Published: May 16, 2007
Updated: Aug. 22, 2011
What is an enteral tube?
An enteral tube is a tube that is placed through the nose and into the stomach or the small bowel to decompress the stomach, or to assist with feeding and to provide nutrition. There are three types of enteral tubes: nasogastric, nasoduodenal, and nasojejunal, depending on where the tube ends: in the stomach, the duodenum, or the jejunum.
Why is it ordered?
An enteral tube is placed for the patient who is unable to take in enough food or drink through the mouth to maintain body weight. Nasogastric (NG) tubes are usually placed for a short period of time. They can be used to remove gastric secretions, prevent abdominal bloating and vomiting, and to provide a way for feedings and medication administration.
A nasoduodenal (ND) or nasojejunal (NJ) tube may be placed for those who have trouble digesting food or who aspirate food or drink into the lungs. They are also used for patients with pancreatic diseases who need to be fed into the small bowel directly. ND and NJ tubes may not be used for all medicines and may require a pump for feedings.
What should my health care professional know before I have this procedure done?
Do I need anything to get ready for the procedure?
Where is this done?
Most NG tubes are placed at the bedside.
Nasoduodenal and nasojejunal tubes may be placed in the:
What is involved in placing an enteral tube?
A nasogastric tube or an NG tube is placed through the nose and into the stomach. Most are placed at the bedside by a nurse, doctor, or another health care provider. You will be in a sitting position during placement. Sedation is not usually given. The end of the tube will be lubricated to ease insertion.
You will be asked to extend and flex your neck and to swallow to help with passage of the tube. It will be a little uncomfortable at first, but only for a few minutes while the tube is being passed. The tube will be checked to make sure it is in the right place then the tube will be taped in placed. The NG tube can be used immediately after placement is confirmed.
Nasodoudenal (ND) or nasojejunal(NJ) tubes are other types of enteral tubes. Sometimes these tubes are called Dubhoff®, Corpak® or Entriflex® tubes. The procedure varies, depending on where the tube is inserted. Your tube will be inserted in:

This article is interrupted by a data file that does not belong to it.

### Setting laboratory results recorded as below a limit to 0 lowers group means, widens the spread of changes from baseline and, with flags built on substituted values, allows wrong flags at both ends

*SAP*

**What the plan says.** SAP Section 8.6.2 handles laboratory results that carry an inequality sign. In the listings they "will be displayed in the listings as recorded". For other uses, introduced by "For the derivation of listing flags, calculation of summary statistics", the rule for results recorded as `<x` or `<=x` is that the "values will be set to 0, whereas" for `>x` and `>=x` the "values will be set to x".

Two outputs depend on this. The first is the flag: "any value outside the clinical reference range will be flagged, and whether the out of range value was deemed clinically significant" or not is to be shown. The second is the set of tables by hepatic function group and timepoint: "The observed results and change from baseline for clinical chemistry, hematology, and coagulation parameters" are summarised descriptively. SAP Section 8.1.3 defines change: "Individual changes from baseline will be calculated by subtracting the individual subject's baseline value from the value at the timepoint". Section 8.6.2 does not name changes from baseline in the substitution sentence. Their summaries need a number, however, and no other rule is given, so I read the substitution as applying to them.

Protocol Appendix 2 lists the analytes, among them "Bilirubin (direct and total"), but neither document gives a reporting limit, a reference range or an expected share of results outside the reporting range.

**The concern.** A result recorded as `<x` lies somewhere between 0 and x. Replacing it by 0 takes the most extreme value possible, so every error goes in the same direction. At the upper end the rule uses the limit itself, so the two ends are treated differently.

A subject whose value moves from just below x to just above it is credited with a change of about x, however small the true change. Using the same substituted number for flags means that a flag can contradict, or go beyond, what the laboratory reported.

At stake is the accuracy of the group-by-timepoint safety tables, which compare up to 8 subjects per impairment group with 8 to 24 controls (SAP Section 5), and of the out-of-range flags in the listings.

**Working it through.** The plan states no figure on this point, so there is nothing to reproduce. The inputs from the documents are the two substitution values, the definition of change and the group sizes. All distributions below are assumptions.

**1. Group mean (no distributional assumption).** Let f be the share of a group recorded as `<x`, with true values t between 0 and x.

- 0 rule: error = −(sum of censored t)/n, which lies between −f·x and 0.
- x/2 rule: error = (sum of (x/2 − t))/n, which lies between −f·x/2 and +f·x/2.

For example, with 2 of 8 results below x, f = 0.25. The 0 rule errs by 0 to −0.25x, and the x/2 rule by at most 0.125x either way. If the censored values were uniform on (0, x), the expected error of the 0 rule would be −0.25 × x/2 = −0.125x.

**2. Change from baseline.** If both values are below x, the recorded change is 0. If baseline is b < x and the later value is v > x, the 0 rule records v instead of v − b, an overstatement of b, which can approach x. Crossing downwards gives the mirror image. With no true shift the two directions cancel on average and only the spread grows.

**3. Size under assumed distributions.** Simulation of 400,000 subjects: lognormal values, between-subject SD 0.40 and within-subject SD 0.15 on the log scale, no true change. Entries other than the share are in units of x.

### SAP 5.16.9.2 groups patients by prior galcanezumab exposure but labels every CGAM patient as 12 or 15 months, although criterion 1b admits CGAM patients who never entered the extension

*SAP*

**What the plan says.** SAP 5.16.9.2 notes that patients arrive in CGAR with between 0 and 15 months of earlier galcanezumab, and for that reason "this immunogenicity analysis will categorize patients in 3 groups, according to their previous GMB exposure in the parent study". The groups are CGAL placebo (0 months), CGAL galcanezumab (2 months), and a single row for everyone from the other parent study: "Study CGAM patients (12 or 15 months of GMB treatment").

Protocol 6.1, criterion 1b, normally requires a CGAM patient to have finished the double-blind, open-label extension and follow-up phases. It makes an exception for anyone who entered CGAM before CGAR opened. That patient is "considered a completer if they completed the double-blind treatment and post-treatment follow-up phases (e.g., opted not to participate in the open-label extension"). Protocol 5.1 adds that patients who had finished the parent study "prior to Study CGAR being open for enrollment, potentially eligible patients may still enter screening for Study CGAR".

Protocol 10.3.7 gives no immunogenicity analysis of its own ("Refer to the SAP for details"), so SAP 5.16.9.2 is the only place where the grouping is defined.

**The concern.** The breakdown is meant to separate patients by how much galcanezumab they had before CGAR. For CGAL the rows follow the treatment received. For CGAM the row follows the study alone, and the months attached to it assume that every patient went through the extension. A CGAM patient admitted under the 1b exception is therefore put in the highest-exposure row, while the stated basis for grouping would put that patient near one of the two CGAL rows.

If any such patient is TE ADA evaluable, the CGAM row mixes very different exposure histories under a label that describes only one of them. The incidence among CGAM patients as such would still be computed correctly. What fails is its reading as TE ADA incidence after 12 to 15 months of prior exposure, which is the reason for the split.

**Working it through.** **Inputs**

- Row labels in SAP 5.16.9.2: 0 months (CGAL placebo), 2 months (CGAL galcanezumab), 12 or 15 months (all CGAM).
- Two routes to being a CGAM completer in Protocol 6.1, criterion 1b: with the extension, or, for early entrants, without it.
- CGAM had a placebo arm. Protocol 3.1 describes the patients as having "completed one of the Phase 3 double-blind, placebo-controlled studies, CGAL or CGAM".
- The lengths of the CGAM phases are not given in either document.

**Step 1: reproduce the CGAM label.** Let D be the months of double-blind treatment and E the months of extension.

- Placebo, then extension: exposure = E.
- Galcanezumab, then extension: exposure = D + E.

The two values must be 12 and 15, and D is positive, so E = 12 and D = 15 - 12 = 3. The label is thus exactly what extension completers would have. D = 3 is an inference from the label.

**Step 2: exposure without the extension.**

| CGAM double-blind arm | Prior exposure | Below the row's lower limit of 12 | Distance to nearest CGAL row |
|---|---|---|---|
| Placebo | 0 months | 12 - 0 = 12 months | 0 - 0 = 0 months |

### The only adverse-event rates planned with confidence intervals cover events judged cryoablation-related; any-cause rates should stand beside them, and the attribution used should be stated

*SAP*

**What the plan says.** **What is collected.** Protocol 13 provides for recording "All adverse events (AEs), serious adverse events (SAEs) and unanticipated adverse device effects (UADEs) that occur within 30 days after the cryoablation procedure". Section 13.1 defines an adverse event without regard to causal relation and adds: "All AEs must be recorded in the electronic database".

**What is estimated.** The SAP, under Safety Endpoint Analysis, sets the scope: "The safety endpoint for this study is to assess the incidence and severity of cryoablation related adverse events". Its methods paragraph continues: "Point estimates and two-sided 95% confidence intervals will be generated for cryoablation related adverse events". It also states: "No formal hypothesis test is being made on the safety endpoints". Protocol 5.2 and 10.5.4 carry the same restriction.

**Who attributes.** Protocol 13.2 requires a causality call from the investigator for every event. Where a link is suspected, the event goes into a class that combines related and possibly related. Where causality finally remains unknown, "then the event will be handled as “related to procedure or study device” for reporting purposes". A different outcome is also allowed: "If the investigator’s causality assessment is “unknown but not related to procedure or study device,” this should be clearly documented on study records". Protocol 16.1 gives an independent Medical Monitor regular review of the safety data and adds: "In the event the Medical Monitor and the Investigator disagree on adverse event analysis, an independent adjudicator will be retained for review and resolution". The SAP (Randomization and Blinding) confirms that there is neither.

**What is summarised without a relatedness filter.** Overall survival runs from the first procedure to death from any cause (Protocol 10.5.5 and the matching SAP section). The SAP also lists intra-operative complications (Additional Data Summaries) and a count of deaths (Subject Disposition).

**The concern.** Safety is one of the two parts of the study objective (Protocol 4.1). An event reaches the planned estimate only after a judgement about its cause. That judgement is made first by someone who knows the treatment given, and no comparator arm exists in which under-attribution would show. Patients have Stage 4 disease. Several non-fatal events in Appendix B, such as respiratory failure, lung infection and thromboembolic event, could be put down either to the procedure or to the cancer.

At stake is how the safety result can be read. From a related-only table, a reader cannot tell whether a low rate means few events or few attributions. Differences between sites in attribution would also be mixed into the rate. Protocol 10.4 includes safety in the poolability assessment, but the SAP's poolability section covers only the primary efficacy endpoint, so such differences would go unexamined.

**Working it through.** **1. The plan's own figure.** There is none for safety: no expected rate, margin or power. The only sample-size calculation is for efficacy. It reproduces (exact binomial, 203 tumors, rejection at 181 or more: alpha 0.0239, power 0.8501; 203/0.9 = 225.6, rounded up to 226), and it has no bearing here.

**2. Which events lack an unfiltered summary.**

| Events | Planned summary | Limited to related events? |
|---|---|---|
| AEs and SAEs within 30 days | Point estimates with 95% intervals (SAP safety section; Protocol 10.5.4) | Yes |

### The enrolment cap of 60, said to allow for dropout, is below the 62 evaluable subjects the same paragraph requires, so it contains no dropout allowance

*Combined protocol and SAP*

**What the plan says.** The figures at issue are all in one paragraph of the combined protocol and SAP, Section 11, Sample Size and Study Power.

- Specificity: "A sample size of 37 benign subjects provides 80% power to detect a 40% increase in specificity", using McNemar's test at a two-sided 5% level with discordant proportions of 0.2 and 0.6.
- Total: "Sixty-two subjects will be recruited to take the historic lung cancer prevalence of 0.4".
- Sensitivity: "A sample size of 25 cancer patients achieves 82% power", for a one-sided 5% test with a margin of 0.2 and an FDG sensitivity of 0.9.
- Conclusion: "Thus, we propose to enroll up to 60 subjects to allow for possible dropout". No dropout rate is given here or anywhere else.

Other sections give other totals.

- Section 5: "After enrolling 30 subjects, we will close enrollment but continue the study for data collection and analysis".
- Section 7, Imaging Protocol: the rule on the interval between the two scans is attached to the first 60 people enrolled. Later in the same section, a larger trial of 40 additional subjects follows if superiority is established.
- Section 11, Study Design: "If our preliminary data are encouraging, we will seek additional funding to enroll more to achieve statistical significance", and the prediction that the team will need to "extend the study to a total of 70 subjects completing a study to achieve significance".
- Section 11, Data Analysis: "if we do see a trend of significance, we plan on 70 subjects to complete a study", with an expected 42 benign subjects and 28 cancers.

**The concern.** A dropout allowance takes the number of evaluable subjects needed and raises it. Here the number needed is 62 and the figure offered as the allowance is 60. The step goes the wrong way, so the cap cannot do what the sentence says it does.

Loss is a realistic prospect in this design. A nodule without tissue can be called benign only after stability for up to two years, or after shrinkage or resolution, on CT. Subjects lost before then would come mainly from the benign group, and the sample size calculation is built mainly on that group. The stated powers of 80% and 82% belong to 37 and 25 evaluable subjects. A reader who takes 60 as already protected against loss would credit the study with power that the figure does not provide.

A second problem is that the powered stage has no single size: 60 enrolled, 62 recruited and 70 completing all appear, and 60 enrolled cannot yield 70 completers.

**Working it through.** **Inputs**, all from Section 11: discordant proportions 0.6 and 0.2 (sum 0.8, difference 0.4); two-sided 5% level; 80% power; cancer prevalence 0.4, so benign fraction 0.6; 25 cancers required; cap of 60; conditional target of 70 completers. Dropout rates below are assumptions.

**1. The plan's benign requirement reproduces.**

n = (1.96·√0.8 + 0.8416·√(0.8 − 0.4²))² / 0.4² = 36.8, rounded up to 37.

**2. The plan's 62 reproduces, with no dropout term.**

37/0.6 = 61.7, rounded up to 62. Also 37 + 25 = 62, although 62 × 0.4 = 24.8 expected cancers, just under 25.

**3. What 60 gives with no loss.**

Is the procedure painful?
During insertion of the NG tube, you may have some mild discomfort and bloating. The tube may be a little irritating to your throat at first, but usually goes away quickly.
When nasoduodenal and nasojejunal tube are inserted using endoscopy, you will be given medication throughout the procedure, so you should be very comfortable. When nasoduodenal and nasojejunal tubes are inserted with endoscopy, numbing medicine is used in the nose to reduce discomfort.
What are the risks of the procedure?
What happens after the procedure?
The tube will be taped at the nose. If inserted for decompression rather than feeding, it may be attached to a low suction. If you were given sedation, you will be in the recovery room for at least 30 minutes.
Do I need someone to drive me home afterward?
If you are not staying in the hospital and have gotten sedation, then yes. If you are given sedation, you can not drive for 24 hours after the procedure.
When do I need to call the doctor?
Your tube should be ready to use once placement has been confirmed. If you have a problem with your tube, refer to the chart below.
|Fever or chills||Call your doctor for advice.
Go to the Emergency Department or Urgent Care if you cannot reach your doctor.
|Hard abdomen or abdominal pain||Call your doctor for advice.|
|The tube becomes dislodged or clogged (tube will be hard to flush)||Call your doctor for advice. Clogged or dislodged tubes are not usually an emergency but will be replaced as quickly as possible on the next working day.|
This article is intended as a resource for patients receiving their cancer care at Duke University Hospital or Duke Clinic. It is not intended to substitute for medical advice from your health care team. If your doctor’s instructions differ from the information in this article, please talk with your doctor before making any changes.